SINGAPORE (Reuters) – With fears of a recession rising, the maritime industry will find it increasingly difficult to obtain financing for expansion over the next year, with the exception of the offshore-energy sector, industry experts said.

The economic gloom in Europe and the United States has amplified the pain for shipping companies, already struggling with rock-bottom freight rates and a glut of new vessels that were ordered when times were good.

The International Monetary Fund last week warned that the West could slip back into recession next year unless they quickly tackled economic problems that could infect the rest of the world.

“Given the underlying economics of oversupply and current day (freight) rates, the banks are far more cautious,” said Gervais Green, head of Asia shipping with law firm Norton Rose.

“If they are going to put money into a project, it is on very particular terms.”

Executives from the world’s top banks in shipping finance, including DnB NOR, HSH Nordbankand Deutsche Bank, will gather with the maritime community in Singapore on September 27 and 28 to discuss survival, recovery and opportunities in this gloomy economic environment.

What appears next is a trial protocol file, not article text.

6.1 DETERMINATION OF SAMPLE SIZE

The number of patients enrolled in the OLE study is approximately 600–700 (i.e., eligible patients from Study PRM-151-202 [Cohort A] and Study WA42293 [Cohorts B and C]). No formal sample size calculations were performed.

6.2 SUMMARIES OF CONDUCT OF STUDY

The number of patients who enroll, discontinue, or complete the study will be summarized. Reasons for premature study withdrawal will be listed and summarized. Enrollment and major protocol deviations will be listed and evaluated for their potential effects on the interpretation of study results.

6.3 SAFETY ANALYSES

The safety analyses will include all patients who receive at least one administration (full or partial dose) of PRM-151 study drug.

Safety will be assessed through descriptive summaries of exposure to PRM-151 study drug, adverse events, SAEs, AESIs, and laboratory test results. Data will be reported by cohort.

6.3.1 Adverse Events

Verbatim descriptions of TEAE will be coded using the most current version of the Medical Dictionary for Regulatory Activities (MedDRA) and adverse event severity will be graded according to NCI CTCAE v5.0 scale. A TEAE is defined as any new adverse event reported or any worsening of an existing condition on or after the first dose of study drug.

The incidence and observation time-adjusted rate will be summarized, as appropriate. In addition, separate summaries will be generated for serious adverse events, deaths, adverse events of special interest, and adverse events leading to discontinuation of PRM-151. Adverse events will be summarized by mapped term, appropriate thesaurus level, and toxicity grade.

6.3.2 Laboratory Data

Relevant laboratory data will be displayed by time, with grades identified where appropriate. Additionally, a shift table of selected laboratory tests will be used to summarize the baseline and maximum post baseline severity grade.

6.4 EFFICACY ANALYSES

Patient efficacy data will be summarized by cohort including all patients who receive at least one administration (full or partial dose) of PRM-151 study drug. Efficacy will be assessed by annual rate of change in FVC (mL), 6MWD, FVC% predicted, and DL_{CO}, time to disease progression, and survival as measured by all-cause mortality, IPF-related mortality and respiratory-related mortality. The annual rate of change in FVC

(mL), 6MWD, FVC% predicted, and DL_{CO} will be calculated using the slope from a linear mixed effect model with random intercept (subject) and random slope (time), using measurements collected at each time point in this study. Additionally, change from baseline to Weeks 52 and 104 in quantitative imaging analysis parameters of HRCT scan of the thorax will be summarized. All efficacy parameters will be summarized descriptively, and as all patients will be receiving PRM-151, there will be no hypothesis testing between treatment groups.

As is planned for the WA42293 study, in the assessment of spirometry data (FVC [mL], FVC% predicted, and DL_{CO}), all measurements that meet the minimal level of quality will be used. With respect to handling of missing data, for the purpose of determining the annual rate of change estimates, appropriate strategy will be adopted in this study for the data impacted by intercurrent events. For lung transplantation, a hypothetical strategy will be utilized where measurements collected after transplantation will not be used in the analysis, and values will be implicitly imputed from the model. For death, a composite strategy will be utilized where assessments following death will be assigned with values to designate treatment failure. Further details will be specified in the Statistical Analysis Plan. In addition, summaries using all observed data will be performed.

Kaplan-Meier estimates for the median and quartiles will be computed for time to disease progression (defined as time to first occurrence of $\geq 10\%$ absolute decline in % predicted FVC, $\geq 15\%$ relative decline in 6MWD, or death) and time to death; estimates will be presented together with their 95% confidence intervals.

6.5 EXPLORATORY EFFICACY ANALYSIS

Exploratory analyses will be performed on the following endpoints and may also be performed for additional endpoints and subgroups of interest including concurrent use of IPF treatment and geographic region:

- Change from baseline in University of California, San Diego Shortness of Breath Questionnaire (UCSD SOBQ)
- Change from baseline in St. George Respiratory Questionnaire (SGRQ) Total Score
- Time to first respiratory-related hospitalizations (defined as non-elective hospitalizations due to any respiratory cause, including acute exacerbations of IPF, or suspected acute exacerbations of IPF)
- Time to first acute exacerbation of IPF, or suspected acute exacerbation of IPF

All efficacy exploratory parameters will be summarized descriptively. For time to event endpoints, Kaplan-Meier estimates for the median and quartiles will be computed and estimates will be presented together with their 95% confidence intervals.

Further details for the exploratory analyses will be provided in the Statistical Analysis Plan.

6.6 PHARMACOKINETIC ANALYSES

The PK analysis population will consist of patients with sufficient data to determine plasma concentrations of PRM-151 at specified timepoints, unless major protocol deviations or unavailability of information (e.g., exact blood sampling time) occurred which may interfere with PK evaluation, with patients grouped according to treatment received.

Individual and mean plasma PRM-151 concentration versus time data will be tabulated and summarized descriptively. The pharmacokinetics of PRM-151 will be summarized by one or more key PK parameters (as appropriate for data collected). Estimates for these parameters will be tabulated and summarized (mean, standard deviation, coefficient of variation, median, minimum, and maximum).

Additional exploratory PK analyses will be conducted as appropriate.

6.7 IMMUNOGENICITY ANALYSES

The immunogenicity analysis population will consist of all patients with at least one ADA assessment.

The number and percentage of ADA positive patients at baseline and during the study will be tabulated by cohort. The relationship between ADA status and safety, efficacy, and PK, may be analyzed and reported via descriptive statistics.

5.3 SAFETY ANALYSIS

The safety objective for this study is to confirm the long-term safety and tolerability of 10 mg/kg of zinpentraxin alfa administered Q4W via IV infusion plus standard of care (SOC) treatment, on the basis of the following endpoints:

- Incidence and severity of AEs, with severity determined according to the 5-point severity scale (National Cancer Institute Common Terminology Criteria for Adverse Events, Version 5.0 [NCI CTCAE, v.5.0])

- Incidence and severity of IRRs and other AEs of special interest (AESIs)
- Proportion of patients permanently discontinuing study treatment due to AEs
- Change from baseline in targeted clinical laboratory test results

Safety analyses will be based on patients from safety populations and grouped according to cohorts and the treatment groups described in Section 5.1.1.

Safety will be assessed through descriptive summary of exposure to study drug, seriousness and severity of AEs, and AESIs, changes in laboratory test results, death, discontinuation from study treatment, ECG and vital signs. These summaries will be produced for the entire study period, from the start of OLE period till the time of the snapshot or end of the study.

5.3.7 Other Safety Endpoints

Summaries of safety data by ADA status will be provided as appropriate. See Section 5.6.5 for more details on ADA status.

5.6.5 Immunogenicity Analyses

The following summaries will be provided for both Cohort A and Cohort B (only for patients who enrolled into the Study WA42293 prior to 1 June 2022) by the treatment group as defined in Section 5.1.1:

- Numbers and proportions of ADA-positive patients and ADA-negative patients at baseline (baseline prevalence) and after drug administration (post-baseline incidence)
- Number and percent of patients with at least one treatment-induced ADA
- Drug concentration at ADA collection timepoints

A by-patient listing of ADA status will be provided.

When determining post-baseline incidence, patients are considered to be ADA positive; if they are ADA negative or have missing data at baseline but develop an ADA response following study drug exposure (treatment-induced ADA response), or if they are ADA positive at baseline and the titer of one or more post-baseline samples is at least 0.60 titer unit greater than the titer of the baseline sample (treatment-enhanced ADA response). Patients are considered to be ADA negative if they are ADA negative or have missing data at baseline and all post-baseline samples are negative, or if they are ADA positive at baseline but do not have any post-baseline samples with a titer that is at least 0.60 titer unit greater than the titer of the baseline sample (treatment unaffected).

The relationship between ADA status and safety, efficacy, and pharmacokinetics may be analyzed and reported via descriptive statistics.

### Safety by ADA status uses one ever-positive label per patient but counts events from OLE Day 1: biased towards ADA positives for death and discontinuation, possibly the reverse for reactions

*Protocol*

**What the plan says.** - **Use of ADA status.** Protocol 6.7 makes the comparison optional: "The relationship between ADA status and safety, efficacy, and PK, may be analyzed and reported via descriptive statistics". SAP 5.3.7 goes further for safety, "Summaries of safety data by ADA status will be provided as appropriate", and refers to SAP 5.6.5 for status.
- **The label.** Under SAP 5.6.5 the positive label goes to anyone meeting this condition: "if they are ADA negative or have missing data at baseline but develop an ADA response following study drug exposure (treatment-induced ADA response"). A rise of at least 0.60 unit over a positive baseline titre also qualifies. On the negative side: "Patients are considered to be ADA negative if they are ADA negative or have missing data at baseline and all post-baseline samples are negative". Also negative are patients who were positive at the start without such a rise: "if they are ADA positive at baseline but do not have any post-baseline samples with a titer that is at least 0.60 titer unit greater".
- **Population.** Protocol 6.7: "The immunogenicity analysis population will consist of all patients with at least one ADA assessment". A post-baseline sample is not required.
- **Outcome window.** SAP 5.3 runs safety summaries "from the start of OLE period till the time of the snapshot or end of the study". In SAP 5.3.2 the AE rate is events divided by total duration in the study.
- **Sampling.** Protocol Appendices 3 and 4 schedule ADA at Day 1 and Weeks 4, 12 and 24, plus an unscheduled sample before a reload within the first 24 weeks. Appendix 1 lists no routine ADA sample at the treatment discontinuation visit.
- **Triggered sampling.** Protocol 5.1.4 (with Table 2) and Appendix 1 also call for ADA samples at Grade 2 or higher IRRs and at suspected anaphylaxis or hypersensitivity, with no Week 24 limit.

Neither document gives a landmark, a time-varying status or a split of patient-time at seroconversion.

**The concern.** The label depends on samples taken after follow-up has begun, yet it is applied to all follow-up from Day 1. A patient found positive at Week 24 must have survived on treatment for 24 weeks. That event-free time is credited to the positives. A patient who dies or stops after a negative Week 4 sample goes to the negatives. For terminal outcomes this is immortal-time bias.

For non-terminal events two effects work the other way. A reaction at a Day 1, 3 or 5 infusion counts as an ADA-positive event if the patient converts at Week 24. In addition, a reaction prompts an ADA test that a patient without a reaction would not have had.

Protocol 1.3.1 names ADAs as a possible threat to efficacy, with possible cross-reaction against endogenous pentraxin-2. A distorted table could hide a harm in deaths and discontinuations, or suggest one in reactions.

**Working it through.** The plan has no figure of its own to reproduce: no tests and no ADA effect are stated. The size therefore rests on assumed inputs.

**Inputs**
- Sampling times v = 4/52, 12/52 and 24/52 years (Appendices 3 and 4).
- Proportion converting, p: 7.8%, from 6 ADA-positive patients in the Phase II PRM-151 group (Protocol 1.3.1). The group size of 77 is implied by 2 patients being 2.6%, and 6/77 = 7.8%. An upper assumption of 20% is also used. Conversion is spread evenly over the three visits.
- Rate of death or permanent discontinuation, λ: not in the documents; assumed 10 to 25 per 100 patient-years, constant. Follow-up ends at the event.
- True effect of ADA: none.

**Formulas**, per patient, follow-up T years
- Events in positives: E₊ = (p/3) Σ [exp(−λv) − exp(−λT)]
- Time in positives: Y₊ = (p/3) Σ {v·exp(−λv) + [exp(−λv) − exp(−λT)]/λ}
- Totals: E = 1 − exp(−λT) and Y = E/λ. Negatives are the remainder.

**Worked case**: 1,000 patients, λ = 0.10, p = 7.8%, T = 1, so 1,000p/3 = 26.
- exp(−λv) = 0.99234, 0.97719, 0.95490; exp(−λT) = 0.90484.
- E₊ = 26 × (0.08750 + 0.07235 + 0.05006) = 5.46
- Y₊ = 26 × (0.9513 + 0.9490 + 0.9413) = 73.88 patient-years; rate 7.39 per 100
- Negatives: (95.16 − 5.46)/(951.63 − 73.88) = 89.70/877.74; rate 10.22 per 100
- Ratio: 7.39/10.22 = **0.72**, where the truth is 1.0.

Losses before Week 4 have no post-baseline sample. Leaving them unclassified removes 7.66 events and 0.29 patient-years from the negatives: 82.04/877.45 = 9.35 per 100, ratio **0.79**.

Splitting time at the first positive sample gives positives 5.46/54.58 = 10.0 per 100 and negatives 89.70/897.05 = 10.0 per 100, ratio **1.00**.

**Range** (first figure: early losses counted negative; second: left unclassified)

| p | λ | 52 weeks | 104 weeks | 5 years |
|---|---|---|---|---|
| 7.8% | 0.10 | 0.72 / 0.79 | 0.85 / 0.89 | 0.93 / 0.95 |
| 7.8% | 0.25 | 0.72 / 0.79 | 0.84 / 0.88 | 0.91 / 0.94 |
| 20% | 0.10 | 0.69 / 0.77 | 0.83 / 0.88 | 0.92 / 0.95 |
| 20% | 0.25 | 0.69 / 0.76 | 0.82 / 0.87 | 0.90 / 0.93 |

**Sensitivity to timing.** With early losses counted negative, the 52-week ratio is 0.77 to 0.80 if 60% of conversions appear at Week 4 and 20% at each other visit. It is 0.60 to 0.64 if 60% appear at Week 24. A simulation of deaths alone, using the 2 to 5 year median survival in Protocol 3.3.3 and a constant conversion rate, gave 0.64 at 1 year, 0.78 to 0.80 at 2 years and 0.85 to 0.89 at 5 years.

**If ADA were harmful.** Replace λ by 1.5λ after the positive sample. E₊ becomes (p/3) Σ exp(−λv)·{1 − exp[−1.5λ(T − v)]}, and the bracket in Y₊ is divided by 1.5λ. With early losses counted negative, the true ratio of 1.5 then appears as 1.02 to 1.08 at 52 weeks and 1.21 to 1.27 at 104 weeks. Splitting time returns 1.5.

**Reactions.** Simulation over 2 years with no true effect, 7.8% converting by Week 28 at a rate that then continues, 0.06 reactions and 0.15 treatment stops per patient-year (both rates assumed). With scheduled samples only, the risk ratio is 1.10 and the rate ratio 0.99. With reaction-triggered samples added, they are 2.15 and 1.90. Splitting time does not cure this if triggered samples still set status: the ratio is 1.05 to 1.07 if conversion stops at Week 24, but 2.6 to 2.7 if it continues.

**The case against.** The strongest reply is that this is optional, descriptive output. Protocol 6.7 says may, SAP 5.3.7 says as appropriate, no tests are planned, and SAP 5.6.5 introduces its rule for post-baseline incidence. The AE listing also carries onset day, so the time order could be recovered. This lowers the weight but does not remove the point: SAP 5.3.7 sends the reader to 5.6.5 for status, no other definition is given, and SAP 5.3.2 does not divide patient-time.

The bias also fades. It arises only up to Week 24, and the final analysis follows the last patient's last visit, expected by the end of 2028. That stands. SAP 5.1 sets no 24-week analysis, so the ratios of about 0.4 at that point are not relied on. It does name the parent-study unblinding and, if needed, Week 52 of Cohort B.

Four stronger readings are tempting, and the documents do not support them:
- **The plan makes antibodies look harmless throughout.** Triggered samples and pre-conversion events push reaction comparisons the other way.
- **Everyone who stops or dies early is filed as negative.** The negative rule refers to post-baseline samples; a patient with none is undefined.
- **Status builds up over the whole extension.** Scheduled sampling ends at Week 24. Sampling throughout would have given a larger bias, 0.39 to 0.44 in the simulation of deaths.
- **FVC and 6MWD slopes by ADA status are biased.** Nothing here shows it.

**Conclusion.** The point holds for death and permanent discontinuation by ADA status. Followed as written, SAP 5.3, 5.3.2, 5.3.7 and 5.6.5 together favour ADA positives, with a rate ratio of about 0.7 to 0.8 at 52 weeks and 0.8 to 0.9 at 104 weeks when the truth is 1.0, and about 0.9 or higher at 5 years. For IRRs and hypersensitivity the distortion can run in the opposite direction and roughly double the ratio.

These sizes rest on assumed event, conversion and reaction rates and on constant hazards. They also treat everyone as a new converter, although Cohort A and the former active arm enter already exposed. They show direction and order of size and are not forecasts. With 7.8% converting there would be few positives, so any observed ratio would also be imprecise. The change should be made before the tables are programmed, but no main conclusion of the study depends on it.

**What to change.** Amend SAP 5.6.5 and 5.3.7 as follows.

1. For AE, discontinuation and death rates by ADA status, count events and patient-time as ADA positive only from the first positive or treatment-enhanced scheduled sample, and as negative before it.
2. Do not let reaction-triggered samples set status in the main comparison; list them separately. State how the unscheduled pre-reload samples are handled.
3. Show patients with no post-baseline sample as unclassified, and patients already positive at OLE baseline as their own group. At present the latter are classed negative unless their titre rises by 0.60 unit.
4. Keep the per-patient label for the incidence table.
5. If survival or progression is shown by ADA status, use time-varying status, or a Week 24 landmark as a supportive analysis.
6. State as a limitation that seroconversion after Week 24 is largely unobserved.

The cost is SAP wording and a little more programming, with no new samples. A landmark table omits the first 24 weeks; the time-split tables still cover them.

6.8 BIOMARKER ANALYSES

CREDIT WOES

The depressed freight market has forced shipping companies to use more of their reserves to buy vessels and expand their operations as banks tighten their credit lines.

Before the economic downturn three years ago, ship owners typically needed to place a down payment of only around 20 percent of the value of a vessel, with banks providing the remainder of the funding.

Today, some medium-sized firms must provide as much as 50 percent down payment to get a loan, leaving many unable to stay competitive against industry leaders such as A.P. Moller-Maerskand Mediterranean Shipping Company (MSC).

Bankrupt shippers Korea Line, The Containership Company, and Omega Navigation Enterprises are the most high-profile casualties so far this year.

“Large projects with strong companies behind it will get financing,” said Erik Borgen, Asia director for DnB NOR bank.